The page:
Eka Khutsishvili is criminal lawyer, Master of Law.

In 2007, it was revealed that Georgian society was immensely dissatisfied with the performance of the police, and this negative perception has been growing incessantly.

What are the reasons for the lack of trust in the police, and what does Georgia have to do for the police to win the public’s trust?

To answer the first question: Police has almost always been indulged in impunity. Misconduct is left without a proper reaction. Almost always the state via the relevant agency (Ministry of Internal Affairs, Prosecutor’s Office) stays unreasonably lenient with police officers who have engaged in misconduct, regardless of its seriousness against an individual. It has been found that the changes in government were not enough to eradicate these problems: Until 2012 this has mostly been revealed in massive misconducts and offences during and right after the protest rallies dispersion toward protestors. After 2012, these problems have become more individual – police misconduct and abuse of power is more characterized by individual cases toward an individual individually, rather than massively toward many people collectively.

The leniency of the state toward the police is a systemic problem, because police are in fact investigating police. In other words, the police and sometimes the Prosecutor’s Office, are investigating police officers’ misconduct or an offence and almost every time both fail. Why? Because of bias. This is absolutely not a far-fetched idea: police cannot be neutral toward its own employees and the Prosecutors’ Office can neither be neutral toward its own investigators who are investigating offences under the supervision of a prosecutor.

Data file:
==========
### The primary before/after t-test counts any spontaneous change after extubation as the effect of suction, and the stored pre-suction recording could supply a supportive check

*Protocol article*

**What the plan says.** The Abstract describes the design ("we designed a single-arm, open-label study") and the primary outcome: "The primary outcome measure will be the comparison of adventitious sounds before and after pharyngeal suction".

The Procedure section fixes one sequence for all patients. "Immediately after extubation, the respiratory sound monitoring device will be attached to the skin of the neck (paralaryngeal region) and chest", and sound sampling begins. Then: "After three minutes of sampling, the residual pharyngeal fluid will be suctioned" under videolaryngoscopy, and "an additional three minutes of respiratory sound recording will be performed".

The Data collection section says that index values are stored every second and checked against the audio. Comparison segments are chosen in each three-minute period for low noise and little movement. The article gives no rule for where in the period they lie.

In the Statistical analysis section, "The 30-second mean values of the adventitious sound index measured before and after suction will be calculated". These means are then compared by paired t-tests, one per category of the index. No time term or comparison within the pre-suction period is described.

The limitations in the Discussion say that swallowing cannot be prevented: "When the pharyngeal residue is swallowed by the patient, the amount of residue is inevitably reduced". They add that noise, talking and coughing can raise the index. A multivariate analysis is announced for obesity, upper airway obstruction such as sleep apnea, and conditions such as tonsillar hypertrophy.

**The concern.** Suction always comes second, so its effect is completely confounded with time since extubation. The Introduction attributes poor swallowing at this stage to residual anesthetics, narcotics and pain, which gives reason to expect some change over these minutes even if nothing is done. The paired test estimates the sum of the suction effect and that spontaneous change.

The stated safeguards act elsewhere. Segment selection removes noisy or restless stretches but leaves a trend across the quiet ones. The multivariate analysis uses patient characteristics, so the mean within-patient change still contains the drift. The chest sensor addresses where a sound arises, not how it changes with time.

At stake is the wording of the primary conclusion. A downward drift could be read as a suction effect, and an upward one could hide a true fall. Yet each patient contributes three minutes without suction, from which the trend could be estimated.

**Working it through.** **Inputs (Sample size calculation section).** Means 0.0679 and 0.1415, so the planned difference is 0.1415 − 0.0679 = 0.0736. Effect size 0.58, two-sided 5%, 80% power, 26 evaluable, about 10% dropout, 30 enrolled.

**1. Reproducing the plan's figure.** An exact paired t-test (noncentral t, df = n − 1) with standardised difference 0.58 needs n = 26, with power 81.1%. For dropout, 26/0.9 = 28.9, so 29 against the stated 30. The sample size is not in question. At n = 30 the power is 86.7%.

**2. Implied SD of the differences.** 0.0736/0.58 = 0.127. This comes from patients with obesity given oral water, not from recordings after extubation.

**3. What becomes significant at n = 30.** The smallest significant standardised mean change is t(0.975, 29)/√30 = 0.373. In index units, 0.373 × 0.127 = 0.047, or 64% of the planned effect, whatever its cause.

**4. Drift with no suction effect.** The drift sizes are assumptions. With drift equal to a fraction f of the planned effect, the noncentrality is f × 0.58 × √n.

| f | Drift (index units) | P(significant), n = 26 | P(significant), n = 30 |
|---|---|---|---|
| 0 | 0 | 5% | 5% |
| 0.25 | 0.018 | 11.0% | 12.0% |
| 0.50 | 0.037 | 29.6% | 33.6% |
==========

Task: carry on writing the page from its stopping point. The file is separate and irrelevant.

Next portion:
The answer to the second question is to establish an independent mechanism with the power to independently investigate complaints against the police. To this end, the state should find, first, the political will, and secondly, the financial recourses. The police officers’ treatment of an individual is an issue and it is haunting society. So, this has to be fixed in a way so that we get the police bound by the law and dedicated to protection of human rights. This is an ambitious plan, but it can be realized if the state cares about its citizens.

The idea to create an independent investigative mechanism is not a novelty. International instruments such as the European Commissioner for Human Rights; the United Nations and OSCE highlight the necessity of an independent agency with the power to investigate complaints against the police. This is mostly about those countries where ill-treatment and disproportionate use of force by police is a major concern. In certain countries, the independent agencies already exist as commissions, committees and ombudsman (e.g. Northern Ireland; England and Wales; Belgium, Hungary). They have the independent investigative mandate and practically as well as institutionally are separate bodies.